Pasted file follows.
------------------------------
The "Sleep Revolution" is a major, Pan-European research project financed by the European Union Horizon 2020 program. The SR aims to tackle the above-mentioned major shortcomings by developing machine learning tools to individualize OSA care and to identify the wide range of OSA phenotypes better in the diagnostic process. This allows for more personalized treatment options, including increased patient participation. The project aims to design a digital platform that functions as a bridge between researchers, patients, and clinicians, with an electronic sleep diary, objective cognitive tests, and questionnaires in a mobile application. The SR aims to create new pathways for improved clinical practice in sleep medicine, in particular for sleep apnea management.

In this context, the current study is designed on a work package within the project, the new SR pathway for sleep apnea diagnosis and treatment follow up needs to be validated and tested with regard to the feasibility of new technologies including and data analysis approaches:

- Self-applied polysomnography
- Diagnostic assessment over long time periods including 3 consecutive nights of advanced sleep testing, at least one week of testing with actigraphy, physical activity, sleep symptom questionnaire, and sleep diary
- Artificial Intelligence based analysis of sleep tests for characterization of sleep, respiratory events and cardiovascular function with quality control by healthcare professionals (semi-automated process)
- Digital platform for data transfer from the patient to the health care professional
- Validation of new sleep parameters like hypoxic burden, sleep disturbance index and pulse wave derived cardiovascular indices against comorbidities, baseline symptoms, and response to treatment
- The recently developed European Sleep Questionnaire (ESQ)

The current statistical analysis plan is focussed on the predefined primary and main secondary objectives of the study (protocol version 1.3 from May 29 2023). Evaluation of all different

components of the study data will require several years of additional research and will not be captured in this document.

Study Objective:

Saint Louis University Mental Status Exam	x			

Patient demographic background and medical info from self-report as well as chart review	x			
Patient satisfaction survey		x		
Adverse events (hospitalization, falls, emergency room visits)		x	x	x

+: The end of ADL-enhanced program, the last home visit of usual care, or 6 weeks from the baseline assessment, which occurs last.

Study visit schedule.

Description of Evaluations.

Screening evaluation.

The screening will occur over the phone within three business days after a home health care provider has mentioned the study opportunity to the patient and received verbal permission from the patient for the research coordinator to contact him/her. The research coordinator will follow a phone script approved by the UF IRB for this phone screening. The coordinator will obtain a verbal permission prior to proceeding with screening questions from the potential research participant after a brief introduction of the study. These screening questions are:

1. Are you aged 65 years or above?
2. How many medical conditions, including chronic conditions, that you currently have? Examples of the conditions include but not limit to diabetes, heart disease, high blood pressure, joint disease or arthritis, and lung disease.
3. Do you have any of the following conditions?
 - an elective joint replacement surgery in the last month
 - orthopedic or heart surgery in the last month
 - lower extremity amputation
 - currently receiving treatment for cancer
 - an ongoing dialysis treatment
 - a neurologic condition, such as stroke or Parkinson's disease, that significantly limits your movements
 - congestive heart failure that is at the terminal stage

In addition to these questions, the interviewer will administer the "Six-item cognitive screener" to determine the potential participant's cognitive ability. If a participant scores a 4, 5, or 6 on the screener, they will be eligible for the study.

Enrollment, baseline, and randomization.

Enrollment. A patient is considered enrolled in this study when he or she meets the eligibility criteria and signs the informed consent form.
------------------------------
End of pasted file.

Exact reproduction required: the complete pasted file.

The "Sleep Revolution" is a major, Pan-European research project financed by the European Union Horizon 2020 program. The SR aims to tackle the above-mentioned major shortcomings by developing machine learning tools to individualize OSA care and to identify the wide range of OSA phenotypes better in the diagnostic process. This allows for more personalized treatment options, including increased patient participation. The project aims to design a digital platform that functions as a bridge between researchers, patients, and clinicians, with an electronic sleep diary, objective cognitive tests, and questionnaires in a mobile application. The SR aims to create new pathways for improved clinical practice in sleep medicine, in particular for sleep apnea management.

In this context, the current study is designed on a work package within the project, the new SR pathway for sleep apnea diagnosis and treatment follow up needs to be validated and tested with regard to the feasibility of new technologies including and data analysis approaches:

- Self-applied polysomnography
- Diagnostic assessment over long time periods including 3 consecutive nights of advanced sleep testing, at least one week of testing with actigraphy, physical activity, sleep symptom questionnaire, and sleep diary
- Artificial Intelligence based analysis of sleep tests for characterization of sleep, respiratory events and cardiovascular function with quality control by healthcare professionals (semi-automated process)
- Digital platform for data transfer from the patient to the health care professional
- Validation of new sleep parameters like hypoxic burden, sleep disturbance index and pulse wave derived cardiovascular indices against comorbidities, baseline symptoms, and response to treatment
- The recently developed European Sleep Questionnaire (ESQ)

The current statistical analysis plan is focussed on the predefined primary and main secondary objectives of the study (protocol version 1.3 from May 29 2023). Evaluation of all different

components of the study data will require several years of additional research and will not be captured in this document.

Study Objective:

Saint Louis University Mental Status Exam	x			

Patient demographic background and medical info from self-report as well as chart review	x			
Patient satisfaction survey		x		
Adverse events (hospitalization, falls, emergency room visits)		x	x	x

+: The end of ADL-enhanced program, the last home visit of usual care, or 6 weeks from the baseline assessment, which occurs last.

Study visit schedule.

Description of Evaluations.

Screening evaluation.

The screening will occur over the phone within three business days after a home health care provider has mentioned the study opportunity to the patient and received verbal permission from the patient for the research coordinator to contact him/her. The research coordinator will follow a phone script approved by the UF IRB for this phone screening. The coordinator will obtain a verbal permission prior to proceeding with screening questions from the potential research participant after a brief introduction of the study. These screening questions are:

1. Are you aged 65 years or above?
2. How many medical conditions, including chronic conditions, that you currently have? Examples of the conditions include but not limit to diabetes, heart disease, high blood pressure, joint disease or arthritis, and lung disease.
3. Do you have any of the following conditions?
 - an elective joint replacement surgery in the last month
 - orthopedic or heart surgery in the last month
 - lower extremity amputation
 - currently receiving treatment for cancer
 - an ongoing dialysis treatment
 - a neurologic condition, such as stroke or Parkinson's disease, that significantly limits your movements
 - congestive heart failure that is at the terminal stage

In addition to these questions, the interviewer will administer the "Six-item cognitive screener" to determine the potential participant's cognitive ability. If a participant scores a 4, 5, or 6 on the screener, they will be eligible for the study.

Enrollment, baseline, and randomization.

Enrollment. A patient is considered enrolled in this study when he or she meets the eligibility criteria and signs the informed consent form.